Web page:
Updated at: 26-02-2022 - By: Jane Brody

My roommate, Winston, had been listening to an audiobook on his tape player while I was having problems falling asleep for days. It was my first trip away from home, and it was difficult to get a good night’s sleep in the Never Sleeping City. No kid in an American suburb would be able to sleep well at night after hearing the unfamiliar sounds of gunfire and sirens at Bedford Park and Grand Concourse.

When I was a kid, I was hooked on books. As an ardent reader, I was also a bit of a snob, feeling that the only way to truly enjoy a narrative was to read it on paper. That’s why when I first heard the phrase “HarperAudio Presents The Lion, the Witch, and the Wardrobe,” I couldn’t make out anything. Who in their right mind would want to add additional noise to the circus that is already going on around us?

No problem there! I was too fatigued to dispute because it was a children’s title and it was 11 at night. Just turn it off when he goes to sleep.

But that wasn’t the case. I was transported back to being a small child being read to by my father as we settled into our beds.

My worries about adjusting to life in New York City and missing my family were absorbed into the plot by the time I finished the audiobook. I soon fell asleep soundly.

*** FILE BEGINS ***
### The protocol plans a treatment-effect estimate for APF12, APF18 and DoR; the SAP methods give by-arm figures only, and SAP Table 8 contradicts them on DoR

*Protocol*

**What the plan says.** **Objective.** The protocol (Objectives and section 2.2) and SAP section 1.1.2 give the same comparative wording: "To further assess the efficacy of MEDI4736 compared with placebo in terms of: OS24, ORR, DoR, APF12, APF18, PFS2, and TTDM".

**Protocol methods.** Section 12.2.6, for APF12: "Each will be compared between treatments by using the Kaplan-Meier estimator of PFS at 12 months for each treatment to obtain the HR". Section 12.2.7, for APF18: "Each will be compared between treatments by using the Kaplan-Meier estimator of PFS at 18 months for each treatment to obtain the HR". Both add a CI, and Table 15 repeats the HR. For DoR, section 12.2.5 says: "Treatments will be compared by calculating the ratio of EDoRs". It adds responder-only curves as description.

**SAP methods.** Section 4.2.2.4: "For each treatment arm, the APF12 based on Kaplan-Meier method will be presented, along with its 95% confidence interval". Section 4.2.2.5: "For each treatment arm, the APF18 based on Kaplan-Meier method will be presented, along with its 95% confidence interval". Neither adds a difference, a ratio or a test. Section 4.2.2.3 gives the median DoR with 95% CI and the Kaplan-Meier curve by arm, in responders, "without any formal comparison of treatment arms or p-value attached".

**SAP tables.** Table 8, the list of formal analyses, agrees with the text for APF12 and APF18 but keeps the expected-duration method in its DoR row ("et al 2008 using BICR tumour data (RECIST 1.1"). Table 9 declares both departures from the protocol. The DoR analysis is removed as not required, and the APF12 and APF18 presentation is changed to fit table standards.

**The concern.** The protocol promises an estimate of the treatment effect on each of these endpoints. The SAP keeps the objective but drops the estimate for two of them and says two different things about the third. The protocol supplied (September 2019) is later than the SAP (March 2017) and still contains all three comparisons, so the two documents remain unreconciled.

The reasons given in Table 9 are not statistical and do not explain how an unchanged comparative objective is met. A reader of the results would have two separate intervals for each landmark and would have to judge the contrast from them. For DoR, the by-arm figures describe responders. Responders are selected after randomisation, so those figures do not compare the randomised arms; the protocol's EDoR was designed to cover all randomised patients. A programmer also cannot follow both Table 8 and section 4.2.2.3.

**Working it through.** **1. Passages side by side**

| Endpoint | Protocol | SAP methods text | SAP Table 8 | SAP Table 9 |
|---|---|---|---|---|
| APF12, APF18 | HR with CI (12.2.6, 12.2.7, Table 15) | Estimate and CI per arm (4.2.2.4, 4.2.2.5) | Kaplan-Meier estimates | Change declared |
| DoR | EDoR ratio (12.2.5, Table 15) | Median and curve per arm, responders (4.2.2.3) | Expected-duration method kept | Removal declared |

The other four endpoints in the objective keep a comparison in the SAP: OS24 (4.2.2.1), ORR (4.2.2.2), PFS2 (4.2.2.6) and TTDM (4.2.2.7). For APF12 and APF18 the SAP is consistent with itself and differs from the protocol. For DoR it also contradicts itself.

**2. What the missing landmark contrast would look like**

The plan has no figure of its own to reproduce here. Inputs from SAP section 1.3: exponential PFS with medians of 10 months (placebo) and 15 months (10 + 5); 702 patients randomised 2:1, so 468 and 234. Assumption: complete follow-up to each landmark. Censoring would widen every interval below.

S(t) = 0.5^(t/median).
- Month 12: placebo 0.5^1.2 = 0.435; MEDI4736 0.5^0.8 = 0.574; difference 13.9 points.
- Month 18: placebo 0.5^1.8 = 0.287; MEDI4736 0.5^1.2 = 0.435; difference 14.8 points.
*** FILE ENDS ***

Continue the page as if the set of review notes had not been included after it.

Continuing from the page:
Music, TV, and Audiobooks – The Good, The Bad, and The Unknown (Mostly)

MUSIC – The Good

Almost from the moment we were born, music has been a sleep aid. Lullabies and classical music have been used to soothe children for centuries. In the 21st century, artists like Radiohead, LORDE, and Adele have helped them go off to sleep. Even one of my close friends can’t sleep unless Kanye is playing in the background.

It didn’t work for me when I tried it.

In a research conducted in 2006, students with sleep problems listened to classical music while they tried to drift off to sleep. When it came to sleep quality, those who listened to music had a considerable advantage over those who didn’t. This is only one of many studies showing how relaxing music can be for people’s sleep patterns.

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Visit our page on the Best Sleep Music for more information.

TV – The Bad

Not only did our parents warn us that watching TV would damage our brains, but now a growing body of medical and scientific research suggests that it may also harm our ability to have a good night’s sleep.

According to experts at Harvard Medical School, blue light from screens delays the production of melatonin, a sleep-inducing hormone. This type of light is distinguished by its short wavelengths, which are capable of releasing a lot of power. It is possible that these wavelengths can penetrate the eye, causing the mind to be more attentive and potentially resetting the body’s internal clock, or our circadian rhythm.

This means that the body and mind aren’t ready to fall asleep when melatonin production is impaired.

Loma Linda University conducted the research for this study.

AUDIOBOOKS – The Unknown

In terms of night-time listening, where do audiobooks fall?

As a media, audiobooks and podcasts aren’t new, but their appeal has increased significantly in recent years. Despite the fact that so many people tune in to these shows immediately before going to bed, there is surprisingly little research on how effective they are at lulling them to sleep.